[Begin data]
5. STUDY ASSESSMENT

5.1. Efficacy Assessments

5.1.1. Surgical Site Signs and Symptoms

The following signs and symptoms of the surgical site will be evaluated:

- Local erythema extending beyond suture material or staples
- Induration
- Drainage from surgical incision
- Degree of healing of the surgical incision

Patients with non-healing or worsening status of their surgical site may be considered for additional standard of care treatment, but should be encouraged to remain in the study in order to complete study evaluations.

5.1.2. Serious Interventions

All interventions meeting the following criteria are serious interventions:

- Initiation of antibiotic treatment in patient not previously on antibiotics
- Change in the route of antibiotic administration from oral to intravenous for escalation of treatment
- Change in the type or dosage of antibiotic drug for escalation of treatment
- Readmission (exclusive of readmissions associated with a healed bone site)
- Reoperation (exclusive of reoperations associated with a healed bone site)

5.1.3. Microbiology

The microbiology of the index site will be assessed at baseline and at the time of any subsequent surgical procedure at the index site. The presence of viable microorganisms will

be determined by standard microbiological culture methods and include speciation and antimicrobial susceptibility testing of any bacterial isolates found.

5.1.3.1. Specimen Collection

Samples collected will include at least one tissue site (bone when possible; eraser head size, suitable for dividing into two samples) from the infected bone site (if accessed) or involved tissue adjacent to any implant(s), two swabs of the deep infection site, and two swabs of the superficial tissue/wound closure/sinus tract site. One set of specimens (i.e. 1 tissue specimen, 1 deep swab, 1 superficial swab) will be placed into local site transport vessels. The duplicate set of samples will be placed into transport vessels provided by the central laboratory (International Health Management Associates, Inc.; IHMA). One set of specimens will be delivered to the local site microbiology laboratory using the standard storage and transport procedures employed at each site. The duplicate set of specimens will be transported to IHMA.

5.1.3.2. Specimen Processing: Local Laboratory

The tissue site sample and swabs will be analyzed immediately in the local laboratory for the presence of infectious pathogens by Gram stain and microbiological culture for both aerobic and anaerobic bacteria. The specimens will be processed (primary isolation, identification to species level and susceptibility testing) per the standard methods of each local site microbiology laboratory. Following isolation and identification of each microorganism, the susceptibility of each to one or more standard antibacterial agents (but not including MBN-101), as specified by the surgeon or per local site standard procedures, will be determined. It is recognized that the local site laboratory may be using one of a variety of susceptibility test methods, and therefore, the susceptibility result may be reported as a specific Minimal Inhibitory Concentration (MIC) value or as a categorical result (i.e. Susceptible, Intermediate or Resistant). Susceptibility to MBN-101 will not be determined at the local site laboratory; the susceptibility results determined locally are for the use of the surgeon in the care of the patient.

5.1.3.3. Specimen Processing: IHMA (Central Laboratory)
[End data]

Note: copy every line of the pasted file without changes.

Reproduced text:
5. STUDY ASSESSMENT

5.1. Efficacy Assessments

5.1.1. Surgical Site Signs and Symptoms

The following signs and symptoms of the surgical site will be evaluated:

- Local erythema extending beyond suture material or staples
- Induration
- Drainage from surgical incision
- Degree of healing of the surgical incision

Patients with non-healing or worsening status of their surgical site may be considered for additional standard of care treatment, but should be encouraged to remain in the study in order to complete study evaluations.

5.1.2. Serious Interventions

All interventions meeting the following criteria are serious interventions:

- Initiation of antibiotic treatment in patient not previously on antibiotics
- Change in the route of antibiotic administration from oral to intravenous for escalation of treatment
- Change in the type or dosage of antibiotic drug for escalation of treatment
- Readmission (exclusive of readmissions associated with a healed bone site)
- Reoperation (exclusive of reoperations associated with a healed bone site)

5.1.3. Microbiology

The microbiology of the index site will be assessed at baseline and at the time of any subsequent surgical procedure at the index site. The presence of viable microorganisms will

be determined by standard microbiological culture methods and include speciation and antimicrobial susceptibility testing of any bacterial isolates found.

5.1.3.1. Specimen Collection

Samples collected will include at least one tissue site (bone when possible; eraser head size, suitable for dividing into two samples) from the infected bone site (if accessed) or involved tissue adjacent to any implant(s), two swabs of the deep infection site, and two swabs of the superficial tissue/wound closure/sinus tract site. One set of specimens (i.e. 1 tissue specimen, 1 deep swab, 1 superficial swab) will be placed into local site transport vessels. The duplicate set of samples will be placed into transport vessels provided by the central laboratory (International Health Management Associates, Inc.; IHMA). One set of specimens will be delivered to the local site microbiology laboratory using the standard storage and transport procedures employed at each site. The duplicate set of specimens will be transported to IHMA.

5.1.3.2. Specimen Processing: Local Laboratory

The tissue site sample and swabs will be analyzed immediately in the local laboratory for the presence of infectious pathogens by Gram stain and microbiological culture for both aerobic and anaerobic bacteria. The specimens will be processed (primary isolation, identification to species level and susceptibility testing) per the standard methods of each local site microbiology laboratory. Following isolation and identification of each microorganism, the susceptibility of each to one or more standard antibacterial agents (but not including MBN-101), as specified by the surgeon or per local site standard procedures, will be determined. It is recognized that the local site laboratory may be using one of a variety of susceptibility test methods, and therefore, the susceptibility result may be reported as a specific Minimal Inhibitory Concentration (MIC) value or as a categorical result (i.e. Susceptible, Intermediate or Resistant). Susceptibility to MBN-101 will not be determined at the local site laboratory; the susceptibility results determined locally are for the use of the surgeon in the care of the patient.

5.1.3.3. Specimen Processing: IHMA (Central Laboratory)